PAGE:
With the half quesadilla you put the filling on half the tortilla and then fold over the other half. If you fill them beforehand then you will need to flip the tortilla over halfway. If you do it in situ then I guess you can see when your filling is cooked before folding over. I think it would probably be better to prepare beforehand though as this would double the cooking time for the filling. And surely you want your filling to be cooked? But then again I guess you could cook the filling beforehand too. In fact, now that I think about it, this is another tricky thing about quesadillas, getting the filling and the tortilla - both of them - cooked to perfection at the same time. Another reason for not too much filling - indeed the main reason probably.


And what about that filling? What you have at right here is the 'traditional' filling. Chesse is the main ingredient - preferably oaxaca which is a Mexican stringy kind of cheese. I gather that here in Melbourne you can get it at Casa Iberica in Fitzroy - Melbourne's Spanish quarter - particularly Johnston St. If you can't get it then mozzarella with a bit of salt is the best substitute but probably, in some ways the cheap kind as the real stuff might be a bit too watery. Felicity Cloake in her normal thorough way tries out all sorts of alternatives, deciding in the end to go with a mix of mozzarella and halloumi, cheddar or havarti. Jamie, on the other hand, who admittedly is talking to a different audience (one that has to make do) says anything will do. And to be honest Felicity Cloake almost said the same thing when she stated that "as far as I’m concerned at least, there is no such thing as bad melted cheese,"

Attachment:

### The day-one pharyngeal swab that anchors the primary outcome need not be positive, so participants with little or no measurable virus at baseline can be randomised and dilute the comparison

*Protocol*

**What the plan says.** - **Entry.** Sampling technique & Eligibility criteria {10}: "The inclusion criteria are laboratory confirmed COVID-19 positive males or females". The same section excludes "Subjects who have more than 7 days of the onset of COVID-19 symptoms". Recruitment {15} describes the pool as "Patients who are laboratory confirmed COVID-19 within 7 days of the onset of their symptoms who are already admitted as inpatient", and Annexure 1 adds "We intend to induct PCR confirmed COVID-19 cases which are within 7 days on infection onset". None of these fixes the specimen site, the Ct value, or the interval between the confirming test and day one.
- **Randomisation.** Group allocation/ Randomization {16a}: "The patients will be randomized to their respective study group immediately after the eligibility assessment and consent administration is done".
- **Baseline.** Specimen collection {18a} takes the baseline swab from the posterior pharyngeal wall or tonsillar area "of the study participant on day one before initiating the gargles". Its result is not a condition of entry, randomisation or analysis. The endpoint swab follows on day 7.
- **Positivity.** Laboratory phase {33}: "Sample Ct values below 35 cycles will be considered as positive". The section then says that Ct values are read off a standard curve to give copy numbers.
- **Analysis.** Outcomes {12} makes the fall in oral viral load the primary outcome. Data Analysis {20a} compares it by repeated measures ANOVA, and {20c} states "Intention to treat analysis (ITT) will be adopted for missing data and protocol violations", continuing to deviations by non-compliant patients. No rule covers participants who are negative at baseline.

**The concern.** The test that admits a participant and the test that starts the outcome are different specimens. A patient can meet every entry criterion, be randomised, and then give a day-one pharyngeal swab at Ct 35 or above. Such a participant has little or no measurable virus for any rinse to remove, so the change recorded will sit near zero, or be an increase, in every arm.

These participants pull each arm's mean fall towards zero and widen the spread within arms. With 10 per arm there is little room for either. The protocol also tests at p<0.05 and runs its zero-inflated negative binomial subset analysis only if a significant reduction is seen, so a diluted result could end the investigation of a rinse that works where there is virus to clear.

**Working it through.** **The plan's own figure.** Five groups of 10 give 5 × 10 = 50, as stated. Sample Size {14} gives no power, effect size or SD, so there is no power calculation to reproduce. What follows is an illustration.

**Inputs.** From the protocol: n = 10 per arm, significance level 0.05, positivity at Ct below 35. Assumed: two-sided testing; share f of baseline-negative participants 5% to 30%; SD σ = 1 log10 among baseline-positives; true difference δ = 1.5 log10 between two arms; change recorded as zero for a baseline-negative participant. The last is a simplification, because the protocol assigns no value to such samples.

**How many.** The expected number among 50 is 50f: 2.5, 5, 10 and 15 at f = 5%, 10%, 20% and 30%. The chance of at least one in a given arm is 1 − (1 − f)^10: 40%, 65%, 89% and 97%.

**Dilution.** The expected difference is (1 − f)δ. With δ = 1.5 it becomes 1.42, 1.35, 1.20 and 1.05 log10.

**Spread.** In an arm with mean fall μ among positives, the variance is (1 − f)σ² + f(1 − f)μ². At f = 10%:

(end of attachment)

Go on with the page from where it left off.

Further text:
Then to the cheese you add chilli - jalapeño preferably and a Mexican bitter herb called epazote. Now I really don't think that is available here.

It apparently has a really pungent flavour and English names like wormseed and skunkweed which are rather off-putting. So what can you use instead? Well Nigel Slater made a paste with green tomatoes, chilli, garlic and coriander. Or you could leave it out. Nigel might be trying to be semi authentic with this, but his filling isn't, as it's tomatoes and onions and cheese.


Cheese does seem to be the vital ingredient even though you will find several recipes that do not include it. Mind you there are some versions in Mexico that also do not include cheese, so go figure.


For yes it is a genuine Mexican dish. Well it's actually an evolution from basic tortillas stuffed with squash or pumpkin that the Aztecs made. When the Spanish conquistadores came they brought with them sheep and cattle and therefore milk and cheese, which proved to be popular enough to add to their indigenous version. The origins of the name by the way are disputed a bit but the general opinion seems to be that it means 'little cheesy thing'. So yes you really ought to have cheese.


However, as Nigel Slater says, "You can be as inventive as if you were filling a sandwich", and you will find hundreds of different versions out there. But don't get carried away. Two words of warning:

"The trick with quesadillas is to keep the filling really simple, then go a bit mad with your sides." Jamie Oliver